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Volume 1, Number 8, November 2003
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Analog Dialog: It's a Family Affair
Crankin’ out the Hits: Producer Corey Rooney and Engineer Peter Wade

Peter Wade and Corey Rooney Have a Lot to Smile About
Corey Rooney, the creative force behind Jennifer Lopez, Marc Anthony, Destiny’s Child and more, not only produces but also writes most of the songs and plays keyboards. Peter Wade, his trusty engineer, is the master of the technology.

I had met Peter in New York at AES but must admit, I was pretty intimidated by the promise of interviewing Rooney. This guy has more platinum records than… I don’t know… a lot of people ;-) He’s a major player in the Sony Music and R&B Empire, but when I spoke to him, I was pleasantly relieved; he couldn’t be a nicer guy.

“Wade’s preferred signal chain for Tamar’s vocals is a Neumann U87 thru the 6176 directly into Pro Tools.”

Rooney grew up with music in his blood, bangin’ on the ivories before he could walk. His parent’s R&B group, the Exciters, charted a big hit in the early 60’s with the song “Tell Him”. Later, his parents toured the oldies circuit with twelve-year-old Rooney on keyboards, his brother on drums and sister singing backup. His father, Herb Rooney, produced a number of big acts such as the Isley Brothers. “They would rehearse in our living room, so I couldn’t wait to get home from school, I was always excited to see who was out to my house that day. I see my kids experiencing the same thing. My daughter came home the other day and Usher was here... It’s cool.”

Rooney has been able to set himself up with a home studio in the expanded pool house of his Long Island home and does everything there. “I do everything at home now at this point, even recording drums. My kids are incredible and it’s great life, they come home from school and bring their homework into the studio. It feels like I felt when I was younger.” I bet his daughter is pretty popular at school, especially when ‘Jenny from the block’ drops by…

Rooney started working at the hip-hop label, Uptown Records, with Puffy and L.A. Reid in the early nineties and scored with the first Mary J. Blige album, “What’s the 411?” Critics acclaimed this album as “a powerful combination of modern R&B with an edgy rap sound”. Rooney and his longtime writing partner Mark Morales wrote her huge single, “Real Love” and from that point on, he had the magic touch. Tommy Mottola, the former President of Sony Records, recognized his talent and brought him in house, encouraging him to write and produce.

Does a songwriter approach the job of producing differently? Yes, Rooney feels that he’s looking at the whole picture. “It’s not just the beat of the record, everything is important. The melody can’t be too complicated, it has to have a great hook that’s commercial enough for people to catch the first time they hear it. I feel like I can ‘design’ a hit record. Writing gives me a big advantage, it goes hand in hand with producing.”

Rooney considers his engineer Peter Wade to be his creative partner. “He knows the technology in and out and can make suggestions that add to the sound.” Wade records and mixes in Pro Tools, but uses a UA 2-610, 1176, 6176 and LA-2A to round out the sound.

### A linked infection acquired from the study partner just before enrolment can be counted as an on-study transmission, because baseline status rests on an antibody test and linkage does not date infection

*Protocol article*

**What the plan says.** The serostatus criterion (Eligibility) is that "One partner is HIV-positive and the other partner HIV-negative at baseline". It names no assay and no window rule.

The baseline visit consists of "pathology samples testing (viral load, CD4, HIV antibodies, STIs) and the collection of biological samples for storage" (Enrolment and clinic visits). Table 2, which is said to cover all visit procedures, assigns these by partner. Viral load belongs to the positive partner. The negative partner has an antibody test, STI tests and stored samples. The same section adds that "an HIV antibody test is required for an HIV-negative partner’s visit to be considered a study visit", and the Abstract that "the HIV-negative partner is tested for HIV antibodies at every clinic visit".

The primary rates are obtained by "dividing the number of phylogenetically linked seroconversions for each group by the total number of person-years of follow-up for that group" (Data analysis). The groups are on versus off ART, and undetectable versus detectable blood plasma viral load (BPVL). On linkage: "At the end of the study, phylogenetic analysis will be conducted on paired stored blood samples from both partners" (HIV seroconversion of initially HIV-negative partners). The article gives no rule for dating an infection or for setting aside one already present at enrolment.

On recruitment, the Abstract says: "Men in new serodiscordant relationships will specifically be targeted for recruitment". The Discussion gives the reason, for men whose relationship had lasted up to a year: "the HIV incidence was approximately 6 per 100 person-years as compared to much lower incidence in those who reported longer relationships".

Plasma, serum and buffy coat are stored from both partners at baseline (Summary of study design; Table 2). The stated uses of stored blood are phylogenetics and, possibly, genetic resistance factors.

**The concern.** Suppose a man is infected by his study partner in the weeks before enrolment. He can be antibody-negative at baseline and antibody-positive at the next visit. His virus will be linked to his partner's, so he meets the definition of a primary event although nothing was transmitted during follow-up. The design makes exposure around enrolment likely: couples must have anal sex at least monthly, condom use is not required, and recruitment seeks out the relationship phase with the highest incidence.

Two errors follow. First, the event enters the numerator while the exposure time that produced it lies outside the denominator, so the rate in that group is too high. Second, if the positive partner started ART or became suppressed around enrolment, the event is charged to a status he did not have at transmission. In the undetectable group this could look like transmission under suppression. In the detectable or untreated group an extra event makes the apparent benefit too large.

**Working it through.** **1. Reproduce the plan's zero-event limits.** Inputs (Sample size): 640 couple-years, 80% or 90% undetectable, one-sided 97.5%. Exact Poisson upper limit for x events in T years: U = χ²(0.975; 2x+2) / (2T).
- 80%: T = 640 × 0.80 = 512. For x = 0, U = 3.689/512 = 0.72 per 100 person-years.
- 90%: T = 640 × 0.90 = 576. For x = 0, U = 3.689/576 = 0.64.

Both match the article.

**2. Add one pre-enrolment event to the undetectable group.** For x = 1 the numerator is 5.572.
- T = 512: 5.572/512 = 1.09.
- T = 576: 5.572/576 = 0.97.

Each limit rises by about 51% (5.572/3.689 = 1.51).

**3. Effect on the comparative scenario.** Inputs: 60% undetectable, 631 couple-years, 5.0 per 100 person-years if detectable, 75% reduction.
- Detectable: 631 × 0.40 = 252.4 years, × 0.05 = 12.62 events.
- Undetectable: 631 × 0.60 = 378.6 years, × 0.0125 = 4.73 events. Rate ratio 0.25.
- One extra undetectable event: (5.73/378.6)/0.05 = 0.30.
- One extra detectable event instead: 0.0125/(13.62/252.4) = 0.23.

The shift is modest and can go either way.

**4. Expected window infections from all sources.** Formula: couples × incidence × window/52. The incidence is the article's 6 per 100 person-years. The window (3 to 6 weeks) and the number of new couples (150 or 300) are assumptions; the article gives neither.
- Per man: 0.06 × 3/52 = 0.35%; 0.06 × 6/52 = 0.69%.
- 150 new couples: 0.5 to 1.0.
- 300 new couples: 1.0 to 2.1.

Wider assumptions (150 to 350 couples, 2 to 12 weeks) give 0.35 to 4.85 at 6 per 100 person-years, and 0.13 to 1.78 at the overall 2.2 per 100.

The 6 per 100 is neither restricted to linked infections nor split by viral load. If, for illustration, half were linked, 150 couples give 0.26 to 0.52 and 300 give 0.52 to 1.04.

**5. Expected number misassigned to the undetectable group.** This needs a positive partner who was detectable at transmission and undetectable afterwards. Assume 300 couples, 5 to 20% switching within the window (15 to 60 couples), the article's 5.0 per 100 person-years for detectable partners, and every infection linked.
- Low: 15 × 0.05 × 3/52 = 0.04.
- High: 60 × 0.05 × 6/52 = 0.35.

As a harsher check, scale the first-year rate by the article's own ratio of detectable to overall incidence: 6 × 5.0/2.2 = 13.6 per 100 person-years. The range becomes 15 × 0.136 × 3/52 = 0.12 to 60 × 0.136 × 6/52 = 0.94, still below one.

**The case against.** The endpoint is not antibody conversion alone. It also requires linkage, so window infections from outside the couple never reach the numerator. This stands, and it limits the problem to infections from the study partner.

I asked for some details on a recent R&B record they did with Tamar Braxton (Toni Braxton’s younger sister).

Wade and Rooney from the Skycam
Wade’s preferred signal chain for Tamar’s vocals is a Neumann U87 thru the 6176 directly into Pro Tools. He likes to boost the high end slightly. “One of the great things about recording Tamar is that the character of her vocals changes a lot. She has all sorts of different voices; her whispery, breathy voice sounds particularly amazing through the 6176; it is fat and soft like a ball of cotton. She also has a full blast, singing out, chest voice and every variation in between so it’s really nice to have the 1176 compressor built in to the unit. We started this project with an Avalon pre amp that just didn’t seem to compliment her vocal, so we switched to the 6176 and stayed there.”

“Almost, all the instruments on this record were MIDI’d—synths and drum machines. I love to run the drums thru the 2-610 or 6176 especially with kick and snares to warm them up and add a little top and bottom. If I need snap, I can use the compressor.”

“Since they use a lot of synths, Wade runs them thru the 6176 also.”

Wade says his 2-610 and 6176 are in use all the time; his special weapon is the gain stage. “I’m so thankful for the pad switch on the 6176—the 2-610 needs it! It lets me use more that gain sound, which makes these mic pre’s so nice. It seems like certain mics have a really high output and even with the gain stage cut back to –10, they can be too toasty. I like the ability to attenuate the input. On a really hot mic like the (Sony) C800G, I’ll sometimes use the line input. I also use the gain stage as an insert when mixing, you can get a lot of cool coloration from the tube stage that can add everything from warmth to grit.”

Since they use a lot of synths, Wade runs them thru the 6176 also. “You know, I don’t want to say that all stock synth sounds are cheesy but we don’t want our synths to sound like everyone else’s, so I like to edit patches with Corey and to add some body and character bite by using a lot more of the gain and pulling back on the overall levels.”

Just as we were wrapping up the interview, there was flurry of noise… Rooney’s kids getting home from school. I asked for photos, thanked them for the their time and they all ran out of the Poolhouse Studio for a quick round of basketball.

Pretty nice life.

--Interview by Marsha Vdovin

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